The Apple Vision Pro Is A Step, Not A Leap, Toward Our VR/AR Future

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The Apple Vision Pro Is A Step, Not A Leap, Toward Our VR/AR Future

Going back to the days of Tron and Johnny Mnemonic, all the way up to Ready Player One and Minority Report (we’re seeing a theme with Steven Spielberg here), science fiction has been teasing us with the concept of full-on virtual reality — a concept that just won’t quite turn into science fact yet.

Much like the early internet’s evolution from dial-up to broadband, and the streaming industry’s growth from Netflix to everyone else and Netflix, the virtual reality market is still pretty much in its infancy. But we’re right along for the ride, watching and waiting for it to grow up. Early adopters already have a few options, most notably Meta’s burgeoning Quest platform and (if you’re more into the gaming side) products like Sony’s PlayStation VR, but virtual reality is still the realm of heavy headsets, short-lived batteries and a general lack of compelling content.

The hope is that Apple might be able to change that.

The tech giant has been working on a virtual reality product for the better part of a decade, biding its time and reportedly churning through billions in R&D costs dating back to a development cycle that kicked off around 2015. If any company could potentially figure it out, it’d probably be Apple. The company has effectively created new markets a few times already, with lines like the iPod, iPhone and Apple Watch, and virtual reality remains the untapped frontier everyone is looking toward.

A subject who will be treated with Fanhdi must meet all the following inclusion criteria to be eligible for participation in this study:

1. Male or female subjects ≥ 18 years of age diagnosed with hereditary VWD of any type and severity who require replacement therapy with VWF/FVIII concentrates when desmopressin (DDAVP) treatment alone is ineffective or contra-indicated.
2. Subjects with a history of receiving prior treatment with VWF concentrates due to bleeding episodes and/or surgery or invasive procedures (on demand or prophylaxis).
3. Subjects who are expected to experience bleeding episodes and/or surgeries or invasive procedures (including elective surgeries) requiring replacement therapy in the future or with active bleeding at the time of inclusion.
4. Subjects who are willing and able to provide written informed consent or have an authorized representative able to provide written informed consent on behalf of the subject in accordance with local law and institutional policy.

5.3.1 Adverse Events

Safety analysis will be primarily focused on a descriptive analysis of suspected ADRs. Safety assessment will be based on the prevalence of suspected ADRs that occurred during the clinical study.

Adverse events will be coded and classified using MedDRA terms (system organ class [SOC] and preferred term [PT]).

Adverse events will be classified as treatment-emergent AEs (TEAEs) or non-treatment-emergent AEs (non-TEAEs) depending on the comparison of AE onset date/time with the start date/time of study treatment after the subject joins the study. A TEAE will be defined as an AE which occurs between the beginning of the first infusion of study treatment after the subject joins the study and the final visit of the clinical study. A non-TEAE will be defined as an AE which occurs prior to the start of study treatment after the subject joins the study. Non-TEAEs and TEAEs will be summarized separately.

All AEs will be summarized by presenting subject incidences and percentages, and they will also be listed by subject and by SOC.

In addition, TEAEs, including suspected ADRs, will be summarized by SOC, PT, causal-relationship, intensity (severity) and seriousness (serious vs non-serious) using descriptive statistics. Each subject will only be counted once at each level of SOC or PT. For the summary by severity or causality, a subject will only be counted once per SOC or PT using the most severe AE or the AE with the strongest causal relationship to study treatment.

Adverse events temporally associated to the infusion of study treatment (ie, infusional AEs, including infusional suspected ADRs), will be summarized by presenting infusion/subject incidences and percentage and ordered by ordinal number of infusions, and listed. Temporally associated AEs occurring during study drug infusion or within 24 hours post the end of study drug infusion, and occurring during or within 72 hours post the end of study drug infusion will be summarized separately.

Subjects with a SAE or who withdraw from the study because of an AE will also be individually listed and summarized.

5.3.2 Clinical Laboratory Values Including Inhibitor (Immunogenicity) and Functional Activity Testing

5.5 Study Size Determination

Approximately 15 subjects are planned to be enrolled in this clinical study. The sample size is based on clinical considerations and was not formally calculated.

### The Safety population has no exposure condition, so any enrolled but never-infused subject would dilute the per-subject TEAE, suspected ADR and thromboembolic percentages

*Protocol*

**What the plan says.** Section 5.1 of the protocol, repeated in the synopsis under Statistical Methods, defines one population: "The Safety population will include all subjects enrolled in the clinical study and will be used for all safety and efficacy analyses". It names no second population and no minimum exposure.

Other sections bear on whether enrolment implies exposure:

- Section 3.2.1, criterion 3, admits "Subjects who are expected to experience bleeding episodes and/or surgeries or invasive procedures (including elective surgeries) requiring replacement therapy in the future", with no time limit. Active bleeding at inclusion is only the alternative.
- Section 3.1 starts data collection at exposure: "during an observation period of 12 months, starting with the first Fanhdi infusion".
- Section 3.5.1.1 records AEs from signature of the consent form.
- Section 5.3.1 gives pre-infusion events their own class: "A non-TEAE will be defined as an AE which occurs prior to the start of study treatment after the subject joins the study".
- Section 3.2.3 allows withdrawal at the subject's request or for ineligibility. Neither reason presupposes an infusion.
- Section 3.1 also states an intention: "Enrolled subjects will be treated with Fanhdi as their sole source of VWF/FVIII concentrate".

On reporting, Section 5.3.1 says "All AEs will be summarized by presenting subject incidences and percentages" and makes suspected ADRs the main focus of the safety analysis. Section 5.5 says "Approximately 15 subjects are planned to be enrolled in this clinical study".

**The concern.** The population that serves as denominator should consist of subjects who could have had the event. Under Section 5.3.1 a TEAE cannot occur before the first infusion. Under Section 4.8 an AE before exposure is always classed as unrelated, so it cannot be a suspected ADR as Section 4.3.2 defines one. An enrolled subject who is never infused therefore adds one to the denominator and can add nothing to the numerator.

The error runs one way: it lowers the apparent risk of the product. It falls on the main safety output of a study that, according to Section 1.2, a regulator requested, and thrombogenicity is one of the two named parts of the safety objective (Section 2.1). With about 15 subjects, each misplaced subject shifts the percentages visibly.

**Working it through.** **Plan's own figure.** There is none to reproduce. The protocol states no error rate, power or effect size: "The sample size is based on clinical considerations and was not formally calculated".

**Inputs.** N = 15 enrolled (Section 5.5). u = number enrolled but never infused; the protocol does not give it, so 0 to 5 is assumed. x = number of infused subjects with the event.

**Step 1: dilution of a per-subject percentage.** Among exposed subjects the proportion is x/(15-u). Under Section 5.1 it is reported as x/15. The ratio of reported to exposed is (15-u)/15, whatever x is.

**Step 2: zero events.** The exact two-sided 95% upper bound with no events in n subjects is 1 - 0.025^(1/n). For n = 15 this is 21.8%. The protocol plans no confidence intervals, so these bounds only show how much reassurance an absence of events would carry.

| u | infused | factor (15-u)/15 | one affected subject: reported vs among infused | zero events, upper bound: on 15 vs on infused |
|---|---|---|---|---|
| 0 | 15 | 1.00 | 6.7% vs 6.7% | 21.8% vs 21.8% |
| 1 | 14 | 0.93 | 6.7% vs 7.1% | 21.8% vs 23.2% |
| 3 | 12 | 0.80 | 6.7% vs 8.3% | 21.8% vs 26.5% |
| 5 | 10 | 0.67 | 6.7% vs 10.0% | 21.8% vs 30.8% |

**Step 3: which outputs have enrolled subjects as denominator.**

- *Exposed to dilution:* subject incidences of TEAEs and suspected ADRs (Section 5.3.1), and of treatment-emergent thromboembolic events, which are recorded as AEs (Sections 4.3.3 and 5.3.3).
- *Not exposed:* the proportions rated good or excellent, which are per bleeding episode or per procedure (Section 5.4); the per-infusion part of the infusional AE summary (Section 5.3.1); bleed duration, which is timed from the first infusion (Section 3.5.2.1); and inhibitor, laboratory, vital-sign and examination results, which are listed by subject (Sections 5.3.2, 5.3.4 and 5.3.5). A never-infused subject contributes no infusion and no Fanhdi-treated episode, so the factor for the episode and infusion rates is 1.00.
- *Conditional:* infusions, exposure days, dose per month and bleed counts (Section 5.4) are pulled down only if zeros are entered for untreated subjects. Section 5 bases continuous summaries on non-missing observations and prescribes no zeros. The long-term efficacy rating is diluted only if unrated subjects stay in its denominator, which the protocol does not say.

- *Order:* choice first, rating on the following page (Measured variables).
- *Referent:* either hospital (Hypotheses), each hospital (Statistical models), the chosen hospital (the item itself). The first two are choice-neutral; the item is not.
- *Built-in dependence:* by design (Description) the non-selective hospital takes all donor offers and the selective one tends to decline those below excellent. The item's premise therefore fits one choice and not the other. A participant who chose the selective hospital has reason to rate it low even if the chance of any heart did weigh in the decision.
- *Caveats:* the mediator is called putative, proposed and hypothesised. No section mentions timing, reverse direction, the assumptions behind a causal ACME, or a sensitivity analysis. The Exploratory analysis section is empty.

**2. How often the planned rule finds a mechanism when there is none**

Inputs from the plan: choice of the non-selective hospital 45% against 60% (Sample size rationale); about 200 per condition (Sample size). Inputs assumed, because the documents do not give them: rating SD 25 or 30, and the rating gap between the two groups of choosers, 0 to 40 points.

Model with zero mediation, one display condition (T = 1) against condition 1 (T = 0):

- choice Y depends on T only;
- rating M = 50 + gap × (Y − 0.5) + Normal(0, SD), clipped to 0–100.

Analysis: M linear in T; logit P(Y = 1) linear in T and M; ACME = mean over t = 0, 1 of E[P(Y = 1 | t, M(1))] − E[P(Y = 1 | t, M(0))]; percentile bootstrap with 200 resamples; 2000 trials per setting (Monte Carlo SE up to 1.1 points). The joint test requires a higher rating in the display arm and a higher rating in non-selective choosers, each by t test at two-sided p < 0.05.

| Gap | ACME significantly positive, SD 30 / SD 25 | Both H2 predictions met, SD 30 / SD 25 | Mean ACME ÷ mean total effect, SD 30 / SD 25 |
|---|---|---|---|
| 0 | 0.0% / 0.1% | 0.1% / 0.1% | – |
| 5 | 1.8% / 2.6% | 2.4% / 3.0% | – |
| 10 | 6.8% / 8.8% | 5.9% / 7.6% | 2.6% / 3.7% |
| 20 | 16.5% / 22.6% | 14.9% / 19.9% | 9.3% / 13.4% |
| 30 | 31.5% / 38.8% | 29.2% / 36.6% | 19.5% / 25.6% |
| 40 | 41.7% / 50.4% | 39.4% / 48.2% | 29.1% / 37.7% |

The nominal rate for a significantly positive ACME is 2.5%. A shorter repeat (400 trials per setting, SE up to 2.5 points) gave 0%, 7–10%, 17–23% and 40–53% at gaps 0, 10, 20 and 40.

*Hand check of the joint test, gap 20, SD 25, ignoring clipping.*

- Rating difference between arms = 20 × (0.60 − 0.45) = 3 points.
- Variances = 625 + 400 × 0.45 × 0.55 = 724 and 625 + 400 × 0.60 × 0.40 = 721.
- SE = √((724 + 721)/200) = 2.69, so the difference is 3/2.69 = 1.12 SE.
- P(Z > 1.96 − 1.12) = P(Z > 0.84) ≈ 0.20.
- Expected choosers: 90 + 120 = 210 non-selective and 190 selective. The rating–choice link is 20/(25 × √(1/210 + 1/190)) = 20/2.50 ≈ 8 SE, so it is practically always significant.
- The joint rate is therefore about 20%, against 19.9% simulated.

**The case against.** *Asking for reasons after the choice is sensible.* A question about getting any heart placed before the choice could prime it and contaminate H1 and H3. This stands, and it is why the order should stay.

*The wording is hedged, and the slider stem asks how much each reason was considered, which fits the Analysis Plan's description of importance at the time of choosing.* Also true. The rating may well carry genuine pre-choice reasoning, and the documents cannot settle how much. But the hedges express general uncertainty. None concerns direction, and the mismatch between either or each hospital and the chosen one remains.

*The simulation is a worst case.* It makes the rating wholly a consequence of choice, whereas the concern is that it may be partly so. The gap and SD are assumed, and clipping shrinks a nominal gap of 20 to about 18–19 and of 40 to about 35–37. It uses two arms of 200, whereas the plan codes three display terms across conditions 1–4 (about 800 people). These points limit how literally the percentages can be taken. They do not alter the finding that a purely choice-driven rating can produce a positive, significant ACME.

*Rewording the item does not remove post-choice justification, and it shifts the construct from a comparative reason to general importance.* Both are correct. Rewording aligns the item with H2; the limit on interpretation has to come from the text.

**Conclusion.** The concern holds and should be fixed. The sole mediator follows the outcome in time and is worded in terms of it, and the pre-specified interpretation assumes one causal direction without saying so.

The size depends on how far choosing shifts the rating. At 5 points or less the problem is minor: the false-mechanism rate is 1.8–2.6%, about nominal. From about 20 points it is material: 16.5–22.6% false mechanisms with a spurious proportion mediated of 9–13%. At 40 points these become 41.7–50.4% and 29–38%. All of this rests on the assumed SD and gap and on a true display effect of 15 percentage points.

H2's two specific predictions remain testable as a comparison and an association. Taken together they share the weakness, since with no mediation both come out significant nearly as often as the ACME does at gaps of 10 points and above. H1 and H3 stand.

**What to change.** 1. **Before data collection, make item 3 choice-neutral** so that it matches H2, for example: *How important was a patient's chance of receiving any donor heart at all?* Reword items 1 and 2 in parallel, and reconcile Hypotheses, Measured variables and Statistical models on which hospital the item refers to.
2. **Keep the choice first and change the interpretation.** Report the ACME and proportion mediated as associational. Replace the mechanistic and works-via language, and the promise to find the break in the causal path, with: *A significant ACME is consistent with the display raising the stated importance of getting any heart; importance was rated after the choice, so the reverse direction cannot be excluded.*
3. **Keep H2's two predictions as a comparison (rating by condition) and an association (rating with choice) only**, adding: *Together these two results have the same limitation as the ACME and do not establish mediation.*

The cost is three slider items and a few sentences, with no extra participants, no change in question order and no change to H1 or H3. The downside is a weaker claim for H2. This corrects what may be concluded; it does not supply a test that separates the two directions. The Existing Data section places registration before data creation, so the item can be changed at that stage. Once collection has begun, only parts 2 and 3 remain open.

We finally got a look at Apple’s long-awaited entry into the virtual reality space this year: Apple Vision Pro, set to retail for an eye-popping $3,499. The glass and aluminum headset looks like something more akin to Ready Player One’s sci-fi kit than the more plastic-y feel of a standard Quest (though it should be noted Meta also has a sleeker, more expensive model that’s still thousands of dollars cheaper than the Vision Pro).

As the price tag makes clear, Apple spared no expense here, developing a product that can bounce from augmented reality to virtual reality relatively seamlessly (at least more seamlessly than any other option on the market), and features some of the most cutting-edge graphic processors, screens and hardware to make it all work smoothly. It’s early, but Apple is also promising to leverage its considerable software base from across the Mac and iOS ecosystems to ensure there are plenty of things to do on the Vision Pro, though that all obviously remains to be seen, as the device doesn’t actually ship until early 2024.

Apple debuted the headset with a demo at its developers’ conference, WWDC, in June, and the consensus was generally pretty great from the assembled tech press. When compared to other headsets on the market, it seems to be a step above and features some of the most useful and generally cool augmented reality features not seen on pretty much any other headset. But therein lies the rub — it might be a step above every other headset, but it’s still not beyond them. It should also be noted, Apple bills the product more as an augmented reality device than full-on virtual reality (even going back to 2016, Apple CEO Tim Cook has said augmented reality holds more potential in his opinion), but it does both.